The single most important set in my collection is the New England Historic Genealogical Society’s Great Migration series:
Anderson, Robert Charles, et al: The Great Migration Begins, v. 1 – 3, The Pilgrim Migration, and The Great Migration, v. 1 – 7.
I use these books much more than I thought I would. It is so hard to find authoritative information that far back that I truly appreciate the decades-long dedication of the Great Migration staff to compile these details in one place. If you are a member of NEHGS the two-generation profiles are also available and indexed at the website. But I really like and use the books.
Other books that I find useful:
The Complete Great Migration Newsletter, v. 1 – 15, by Robert Charles Anderson, NEHGS, 2007This is an entertaining newsletter that gives town-by-town overviews, snippets of local history, and interesting research problem analyses. It’s nice to bring along for quick reads.
New England Marriages Prior to 1700 by Clarence Almon Torrey, 3 vol., NEHGS, 2011 (paperback edition).Like the Great Migration volumes, this book gives you one-stop searching for early marriages. With each listing, Torrey gives the sources so one could use this for further research.
Mayflower: A Story of Courage, Community and War, by Nathaniel Philbrick, 2007.
Want to get beyond the mythology and know what was really happening with your Mayflower ancestors? This book does a good job of weaving the story out of facts and telling truths that are attractive and unattractive. I learned a lot.
The Genealogical Dictionary of Rhode Island, by John Osborne Austin with additions and corrections by G. Andrews Moriarty, Baltimore, Genealogical Publishing Company, 1969.
I would really encourage people to peruse the Genealogy section of EBay (located at http://www.ebay.com Category: EBay–>Everything Else–>Genealogy). I picked up this book, which is extremely helpful and valuable for my location, for about $30 on EBay. Using the saved search feature allows EBay to email you if an article comes in matching your search. This is a withdrawn library copy, in fairly poor shape. I especially love that this book is an older work that was updated in 1969 by handwritten scrawls in the margins by the legendary genealogist Moriarty … that’s just how they printed it.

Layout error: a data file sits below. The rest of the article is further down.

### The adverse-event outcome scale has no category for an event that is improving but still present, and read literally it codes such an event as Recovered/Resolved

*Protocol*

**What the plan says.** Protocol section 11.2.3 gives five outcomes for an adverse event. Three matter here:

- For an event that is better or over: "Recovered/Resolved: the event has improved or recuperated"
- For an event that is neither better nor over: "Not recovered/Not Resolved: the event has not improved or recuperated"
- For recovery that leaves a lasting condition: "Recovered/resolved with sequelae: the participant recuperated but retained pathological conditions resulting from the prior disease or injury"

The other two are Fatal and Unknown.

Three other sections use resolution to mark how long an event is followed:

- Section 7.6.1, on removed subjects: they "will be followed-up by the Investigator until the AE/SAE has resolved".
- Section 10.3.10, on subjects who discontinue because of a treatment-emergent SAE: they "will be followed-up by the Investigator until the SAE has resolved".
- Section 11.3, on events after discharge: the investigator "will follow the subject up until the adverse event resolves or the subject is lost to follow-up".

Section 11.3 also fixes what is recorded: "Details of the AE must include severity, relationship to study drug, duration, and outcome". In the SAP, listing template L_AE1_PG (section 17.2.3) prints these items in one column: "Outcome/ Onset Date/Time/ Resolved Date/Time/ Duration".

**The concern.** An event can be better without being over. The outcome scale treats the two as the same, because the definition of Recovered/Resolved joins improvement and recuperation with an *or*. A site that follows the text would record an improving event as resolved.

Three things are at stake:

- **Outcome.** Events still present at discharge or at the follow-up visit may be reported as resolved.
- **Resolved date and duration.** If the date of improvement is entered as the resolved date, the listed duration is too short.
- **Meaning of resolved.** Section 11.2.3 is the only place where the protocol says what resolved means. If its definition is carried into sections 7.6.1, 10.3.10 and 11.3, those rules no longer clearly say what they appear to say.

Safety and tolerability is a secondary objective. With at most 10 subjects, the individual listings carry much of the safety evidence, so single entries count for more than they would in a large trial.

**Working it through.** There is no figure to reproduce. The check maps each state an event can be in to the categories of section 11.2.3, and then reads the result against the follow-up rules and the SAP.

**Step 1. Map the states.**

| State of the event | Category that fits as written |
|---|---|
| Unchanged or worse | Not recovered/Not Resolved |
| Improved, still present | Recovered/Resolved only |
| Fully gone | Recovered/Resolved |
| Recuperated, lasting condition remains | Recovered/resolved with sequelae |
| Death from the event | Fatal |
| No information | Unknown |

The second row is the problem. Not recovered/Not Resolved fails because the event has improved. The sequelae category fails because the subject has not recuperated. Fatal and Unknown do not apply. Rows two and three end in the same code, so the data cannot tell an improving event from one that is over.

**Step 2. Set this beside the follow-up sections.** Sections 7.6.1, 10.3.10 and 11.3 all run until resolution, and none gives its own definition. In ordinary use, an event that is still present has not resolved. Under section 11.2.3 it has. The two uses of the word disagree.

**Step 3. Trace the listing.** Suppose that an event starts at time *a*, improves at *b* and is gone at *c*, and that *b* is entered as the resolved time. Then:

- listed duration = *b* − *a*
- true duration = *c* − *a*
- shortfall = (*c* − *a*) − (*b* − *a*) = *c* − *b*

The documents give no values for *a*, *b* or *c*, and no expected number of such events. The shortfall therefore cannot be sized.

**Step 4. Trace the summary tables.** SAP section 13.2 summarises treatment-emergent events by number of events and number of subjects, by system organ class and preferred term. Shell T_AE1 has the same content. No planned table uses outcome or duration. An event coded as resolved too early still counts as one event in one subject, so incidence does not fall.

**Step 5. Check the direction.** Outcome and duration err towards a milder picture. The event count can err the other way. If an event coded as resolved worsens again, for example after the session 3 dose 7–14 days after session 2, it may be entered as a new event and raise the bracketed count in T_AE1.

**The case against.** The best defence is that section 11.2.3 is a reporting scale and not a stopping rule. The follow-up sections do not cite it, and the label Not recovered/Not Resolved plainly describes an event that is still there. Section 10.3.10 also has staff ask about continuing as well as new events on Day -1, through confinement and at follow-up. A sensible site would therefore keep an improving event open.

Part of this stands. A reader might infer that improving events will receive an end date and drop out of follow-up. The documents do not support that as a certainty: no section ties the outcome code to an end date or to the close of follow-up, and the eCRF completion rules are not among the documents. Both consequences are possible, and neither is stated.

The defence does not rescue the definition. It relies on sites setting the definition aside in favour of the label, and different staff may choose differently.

Dennis Darling of Braintree and Mendon and Some of his Descendants, by William A Martin and Lou Ella J. Martin, c 2006, by the author.
This self-published book is a wonderfully documented compilation of the Darling family. It includes extra sections on Cook, Southwick, Thayer and Thompson (most of those are also in my tree). There are about 150 pages of footnotes/sources so it serves as a real guide for those of us researching the Darlings. I am so grateful for people who are dedicated enough to pass their full knowledge on to those who follow. When I wrote to Mr. Martin to purchase the copy I believe I may have purchased the last one. I most recently found the book at this location:
Genealogical Encyclopedia of the Colonial Americas, by Christina K. Schaefer, Baltimore, Genealogical Publishing Company, c1998, second printing 2000.
There are many guides to genealogical records out there, some of which I own, but I like this one the best. It goes town-by-town through pre-1776 settlements in the Americas. For each record set, a FHL microfilm number is given. Quoting the author in the Preface, this is a “where-to” book rather than a “how-to” book. In many cases there is brief and valuable text that gives historical context to the place and records. For whatever reason, this 800-page book makes a lot of sense to me. I originally found some snippets in Google Books.